Why learning more about your customer is good for business
“I am not a number, I am a free man”. So said Patrick McGoohan, starring in the cult 1960s TV series The Prisoner. Your customers may sympathise with him – to your disadvantage.
Many companies treat their customers as just a series of transactions. It is convenient for the company, but for the customer it can be a turn-off.
“For customers, all contacts with your company are part of a total experience – a customer journey,” says Ben Silcox, client engagement director at information management consultancy TAH.
“If that experience is bad they may just leave without telling you why.”
Silcox describes the transaction-driven approach as traditional business architecture. He contrasts this with what TAH calls customer architecture. The customer architecture approach means building your business around the customer. It involves learning everything you can about your customer’s journey and all the points where your business processes touch them.
“It’s not just the obvious ones, such as calls to customer services, but those that are invisible to you, such as the times when they try to call and cannot get through,” he says.
Clients that have enabled customer architecture with the aid of TAH include insurance company AON, the University of Central Lancashire, retailer Superdrug and Vodafone.
So what does it mean in practice? Silcox cites the case of a customer who bought a camera from the manufacturer, but then discovered he could have got it for less from a retailer. When the customer complained to the manufacturer he was told there was nothing they could do, he should have shopped around.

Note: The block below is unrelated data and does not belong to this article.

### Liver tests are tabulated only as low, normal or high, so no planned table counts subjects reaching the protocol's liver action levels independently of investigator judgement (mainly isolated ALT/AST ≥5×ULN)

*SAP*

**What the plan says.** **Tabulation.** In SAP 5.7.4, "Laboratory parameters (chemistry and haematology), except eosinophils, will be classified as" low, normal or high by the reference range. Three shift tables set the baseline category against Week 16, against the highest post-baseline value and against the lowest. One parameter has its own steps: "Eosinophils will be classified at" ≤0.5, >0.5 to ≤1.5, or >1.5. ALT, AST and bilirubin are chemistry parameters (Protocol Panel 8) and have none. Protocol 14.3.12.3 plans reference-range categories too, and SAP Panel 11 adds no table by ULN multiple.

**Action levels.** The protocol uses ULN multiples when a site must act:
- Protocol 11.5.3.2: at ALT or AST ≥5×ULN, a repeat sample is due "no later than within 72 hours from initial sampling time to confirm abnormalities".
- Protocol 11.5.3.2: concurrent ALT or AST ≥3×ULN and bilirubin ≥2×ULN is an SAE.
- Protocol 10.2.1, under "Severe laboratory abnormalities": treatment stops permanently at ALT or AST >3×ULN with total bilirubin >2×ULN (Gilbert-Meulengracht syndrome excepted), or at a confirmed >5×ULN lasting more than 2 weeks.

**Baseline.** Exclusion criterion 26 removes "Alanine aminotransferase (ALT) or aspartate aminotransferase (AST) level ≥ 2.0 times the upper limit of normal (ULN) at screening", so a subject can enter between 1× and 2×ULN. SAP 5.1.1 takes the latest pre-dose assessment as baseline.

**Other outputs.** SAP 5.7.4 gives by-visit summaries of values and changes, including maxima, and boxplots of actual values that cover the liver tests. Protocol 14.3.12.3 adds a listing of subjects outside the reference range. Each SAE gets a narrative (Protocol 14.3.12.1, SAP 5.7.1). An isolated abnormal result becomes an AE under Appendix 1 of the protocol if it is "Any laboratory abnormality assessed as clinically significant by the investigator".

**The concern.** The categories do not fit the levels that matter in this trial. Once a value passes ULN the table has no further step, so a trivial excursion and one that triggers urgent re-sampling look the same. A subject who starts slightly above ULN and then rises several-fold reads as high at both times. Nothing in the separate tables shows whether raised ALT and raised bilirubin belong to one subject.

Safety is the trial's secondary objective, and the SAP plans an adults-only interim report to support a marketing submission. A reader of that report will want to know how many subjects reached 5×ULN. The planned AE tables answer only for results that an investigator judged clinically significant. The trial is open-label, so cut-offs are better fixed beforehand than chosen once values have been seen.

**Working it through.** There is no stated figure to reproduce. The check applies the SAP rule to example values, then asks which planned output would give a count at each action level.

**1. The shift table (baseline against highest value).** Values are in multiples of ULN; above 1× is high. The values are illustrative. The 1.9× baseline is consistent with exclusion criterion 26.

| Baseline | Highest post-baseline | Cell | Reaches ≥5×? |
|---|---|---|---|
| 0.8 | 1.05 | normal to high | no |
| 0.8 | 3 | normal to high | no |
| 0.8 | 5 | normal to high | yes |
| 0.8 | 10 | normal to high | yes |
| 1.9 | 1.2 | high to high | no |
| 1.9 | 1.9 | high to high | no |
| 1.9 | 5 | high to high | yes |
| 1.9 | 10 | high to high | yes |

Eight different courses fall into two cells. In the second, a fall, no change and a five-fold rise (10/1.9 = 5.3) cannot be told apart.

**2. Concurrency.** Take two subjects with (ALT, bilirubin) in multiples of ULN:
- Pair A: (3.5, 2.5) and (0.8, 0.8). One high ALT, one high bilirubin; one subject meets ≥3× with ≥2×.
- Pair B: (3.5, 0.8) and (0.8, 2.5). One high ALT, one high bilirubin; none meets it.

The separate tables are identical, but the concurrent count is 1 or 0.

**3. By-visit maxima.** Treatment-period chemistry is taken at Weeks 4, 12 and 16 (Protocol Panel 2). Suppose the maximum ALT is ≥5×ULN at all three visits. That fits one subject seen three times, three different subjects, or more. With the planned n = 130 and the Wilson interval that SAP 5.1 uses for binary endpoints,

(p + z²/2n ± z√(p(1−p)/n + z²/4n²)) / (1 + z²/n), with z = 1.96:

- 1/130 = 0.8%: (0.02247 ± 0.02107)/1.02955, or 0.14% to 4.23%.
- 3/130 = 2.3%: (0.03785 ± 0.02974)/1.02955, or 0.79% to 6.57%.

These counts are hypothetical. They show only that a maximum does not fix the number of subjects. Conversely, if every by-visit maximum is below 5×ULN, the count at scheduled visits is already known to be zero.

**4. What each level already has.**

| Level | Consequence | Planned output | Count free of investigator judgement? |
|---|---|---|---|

Had the manufacturer used a customer architecture approach it could have monitored the prices charged by its distributors. Immediately after the customer contacted the manufacturer he could have been told that the camera was available cheaper elsewhere, but offered a voucher equivalent to the difference in price.
“This proactive approach helps create a better customer experience,” says Silcox.
Using the customer architecture approach, TAH helped Vodafone to better understand its customer journey. Its contact centres knew which customers called and when, the call duration and subject. TAH helped the company to gather previously invisible information such as how many times the customer had failed to get through, and whether they had been passed from one contact centre to another.
“Systems like this build a chronological picture of the customer journey, so the company can proactively intervene,” says Silcox.
“You can tell if your customer has called three times about the same problem, and offer an incentive to mitigate that negative experience.”
TAH can also bring together customer information that is held in different ‘silos’ within the company, making the full picture available to the people who can do something proactive with it, such as customer services or marketing.
But transforming the customer journey is not just about software.
“Creating customer architecture is about changing the philosophy across the whole company. Most firms do not realise the risk they run with ‘business as usual’,” says Silcox.
Once an organisation has decided to implement the change to customer architecture, TAH discusses the company’s customer journey and identifies problems or gaps.
Then it reviews their current information systems and data, to see where improvements are needed. Finally TAH aggregates the information to produce a platform that can be used to proactively innovate and create a better customer experience.
The necessary organisational and technology changes are carried out in bite-sized chunks.
“That means you can see the benefits within two months, and achieve complete transformation within six months to a year,” says Silcox.
“Once you decide to change your philosophy, we can help you deliver the transformation, resulting in being more competitive and relevant to the customer.”